Borscht, or beet soup, is a staple of Eastern European cuisine. Its dense, complex flavor derives in part from the sour cream that is often mixed in.
In the thick soup of the Libyan civil war, the shadowy group of Russian paramilitaries known as the Wagner Group is the sour cream. Its involvement has made the war—already a proxy struggle for regional powers such as Turkey, Egypt, and the United Arab Emirates—even more complex.
Wagner’s intrusion also reminds us what can happen when the U.S. declines to lead the diplomatic efforts to resolve a conflict that is important to American national interests.
Russian oligarch Yevgeniy Prigozhin finances the Wagner Group. Prigozhin is best known as the head of the Internet Research Agency, whose attempts to influence American elections prompted the U.S. to sanction Prigozhin and a number of his companies. Nicknamed “Putin’s Chef” for his profitable catering contracts with the Russian government, Prigozhin’s close friendship with Vladimir Putin, which extends back to the 1990s, enabled his rise to the ranks of Russia’s elite.
Wagner Group is Prigozhin’s latest project. It operates at the behest of the Kremlin, and first appeared in 2014 supporting Russian separatists in the war in Ukraine. Its fighters also are active in a number of other countries: Last February, Wagner mercenaries engaged in a four-hour firefight with American troops in northern Syria.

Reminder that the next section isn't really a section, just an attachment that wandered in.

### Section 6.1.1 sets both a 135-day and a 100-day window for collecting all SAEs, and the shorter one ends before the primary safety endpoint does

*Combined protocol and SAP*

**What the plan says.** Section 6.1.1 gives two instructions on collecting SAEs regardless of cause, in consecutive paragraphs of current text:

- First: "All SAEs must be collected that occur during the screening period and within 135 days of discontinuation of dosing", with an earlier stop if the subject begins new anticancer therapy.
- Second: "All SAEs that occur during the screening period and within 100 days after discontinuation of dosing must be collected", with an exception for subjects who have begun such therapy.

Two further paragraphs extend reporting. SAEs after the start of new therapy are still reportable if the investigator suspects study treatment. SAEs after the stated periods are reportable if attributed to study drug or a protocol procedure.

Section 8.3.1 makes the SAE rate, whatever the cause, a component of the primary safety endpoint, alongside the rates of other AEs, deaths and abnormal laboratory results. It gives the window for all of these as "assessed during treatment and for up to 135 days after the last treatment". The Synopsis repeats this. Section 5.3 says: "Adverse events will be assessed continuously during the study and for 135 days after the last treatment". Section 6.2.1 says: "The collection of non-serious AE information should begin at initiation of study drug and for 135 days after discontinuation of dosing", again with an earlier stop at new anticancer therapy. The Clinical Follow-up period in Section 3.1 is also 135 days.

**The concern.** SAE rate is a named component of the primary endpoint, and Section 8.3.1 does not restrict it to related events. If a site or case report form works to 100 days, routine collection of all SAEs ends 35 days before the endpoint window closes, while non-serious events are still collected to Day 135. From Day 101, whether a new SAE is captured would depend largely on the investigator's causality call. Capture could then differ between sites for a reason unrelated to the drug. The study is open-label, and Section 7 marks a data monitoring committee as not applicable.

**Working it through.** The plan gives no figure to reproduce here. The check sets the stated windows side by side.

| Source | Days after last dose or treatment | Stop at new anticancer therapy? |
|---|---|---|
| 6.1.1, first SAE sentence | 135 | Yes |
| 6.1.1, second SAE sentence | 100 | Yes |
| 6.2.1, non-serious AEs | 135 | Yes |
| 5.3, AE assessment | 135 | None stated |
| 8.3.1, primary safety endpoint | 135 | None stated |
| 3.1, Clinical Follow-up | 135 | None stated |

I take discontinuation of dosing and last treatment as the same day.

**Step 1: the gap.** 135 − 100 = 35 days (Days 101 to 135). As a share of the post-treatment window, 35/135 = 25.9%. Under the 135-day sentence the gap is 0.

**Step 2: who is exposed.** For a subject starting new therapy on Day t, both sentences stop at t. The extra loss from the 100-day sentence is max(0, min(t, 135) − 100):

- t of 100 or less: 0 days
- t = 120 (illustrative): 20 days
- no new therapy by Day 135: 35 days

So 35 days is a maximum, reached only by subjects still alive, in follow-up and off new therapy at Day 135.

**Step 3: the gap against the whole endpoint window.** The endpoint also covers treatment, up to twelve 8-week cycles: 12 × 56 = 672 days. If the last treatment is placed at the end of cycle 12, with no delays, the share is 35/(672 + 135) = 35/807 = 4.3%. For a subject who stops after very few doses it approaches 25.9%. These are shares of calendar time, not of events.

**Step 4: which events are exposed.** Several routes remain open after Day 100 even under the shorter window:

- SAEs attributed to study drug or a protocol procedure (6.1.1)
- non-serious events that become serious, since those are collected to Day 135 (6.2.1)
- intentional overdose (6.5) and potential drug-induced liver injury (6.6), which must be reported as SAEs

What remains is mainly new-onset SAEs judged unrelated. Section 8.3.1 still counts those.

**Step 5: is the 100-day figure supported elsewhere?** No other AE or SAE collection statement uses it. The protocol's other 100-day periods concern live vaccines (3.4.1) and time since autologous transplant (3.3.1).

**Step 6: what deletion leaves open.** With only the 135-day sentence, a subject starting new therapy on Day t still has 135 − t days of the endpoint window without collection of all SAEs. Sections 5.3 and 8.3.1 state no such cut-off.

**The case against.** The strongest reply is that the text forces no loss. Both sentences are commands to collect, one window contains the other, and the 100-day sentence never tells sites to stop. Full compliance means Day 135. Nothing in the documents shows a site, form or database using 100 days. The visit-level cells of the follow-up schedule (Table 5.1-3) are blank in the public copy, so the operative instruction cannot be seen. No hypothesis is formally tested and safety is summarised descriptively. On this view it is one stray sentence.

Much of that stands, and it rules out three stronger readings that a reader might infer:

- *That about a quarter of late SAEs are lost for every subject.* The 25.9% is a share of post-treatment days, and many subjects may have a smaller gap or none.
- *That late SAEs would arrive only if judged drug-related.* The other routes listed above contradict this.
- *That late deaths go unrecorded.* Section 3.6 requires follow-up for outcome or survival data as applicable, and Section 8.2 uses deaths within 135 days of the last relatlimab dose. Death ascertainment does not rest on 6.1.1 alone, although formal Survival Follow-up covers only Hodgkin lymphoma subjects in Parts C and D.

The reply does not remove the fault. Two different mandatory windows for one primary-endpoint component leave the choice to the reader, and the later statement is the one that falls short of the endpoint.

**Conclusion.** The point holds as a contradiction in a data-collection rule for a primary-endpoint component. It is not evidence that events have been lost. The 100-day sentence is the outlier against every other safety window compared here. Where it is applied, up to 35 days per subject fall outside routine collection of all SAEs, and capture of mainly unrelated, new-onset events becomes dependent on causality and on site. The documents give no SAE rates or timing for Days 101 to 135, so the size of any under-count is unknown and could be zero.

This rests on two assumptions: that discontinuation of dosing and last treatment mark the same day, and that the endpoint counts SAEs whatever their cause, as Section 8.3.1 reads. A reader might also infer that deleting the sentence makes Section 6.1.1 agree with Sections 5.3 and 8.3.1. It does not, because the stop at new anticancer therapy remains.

The Russian government equips Wagner fighters with sophisticated weapons and gear and grants them access to Russian military facilities. Wagner also pays wages four times higher than the average Russian soldier earns, which enables it to attract Russians with military experience and few other ways to obtain a steady income.
Last April, Egyptian and Emirati-backed forces from eastern Libya, under the control of Gen. Khalifa Haftar, attacked the Libyan capital of Tripoli, seat of the U.N.-recognized Government of National Accord. Haftar is trying to deliver a knock-out blow in the civil war that has paralyzed the oil-rich nation since 2014.
Yet, by August 2019, Haftar’s advance halted, creating a stalemate between his forces and the government. To break the deadlock, Haftar hired an estimated 2,000 well-equipped Wagner fighters to bolster his forces. The incursion prompted Turkey, which backs the Government of National Accord, to deploy 4,000 troops to Tripoli.
Wagner’s intrusion into Libya is unlikely to be decisive, but it represents a trend in Russia’s recent Africa policy. Moscow deploys the group to countries such as Mozambique and the Central African Republic to reap economic benefits: nations pay for Wagner’s services and grant Russian firms access to their valuable natural resources.
Wagner also gives Moscow influence in strategic countries; its Libyan foray is likely designed in part to give Putin leverage over Europe. Finally, Wagner’s status as a non-state actor allows Moscow to operate through the group with few restraints, and gives the Kremlin a fig leaf of deniability.
Russian meddling in Libya is yet another reminder of what is at stake in the conflict. The nation is a beehive of extremist activity and instability, and the spillover is harming American allies on three continents. Libya is currently a headache for the U.S. It easily could become a blinding migraine.
After multiple rounds of peace talks, the two sides remain no closer to a cease-fire. The United States, with its unparalleled diplomatic clout, is the country with the best—and perhaps only—chance to influence the combatants toward a negotiated settlement. It also is the country best positioned to persuade foreign powers to stop their counterproductive activities inside Libya.
Should Washington continue to demur, the Libyan soup would be left in a perilous place: simmering and waiting to boil over.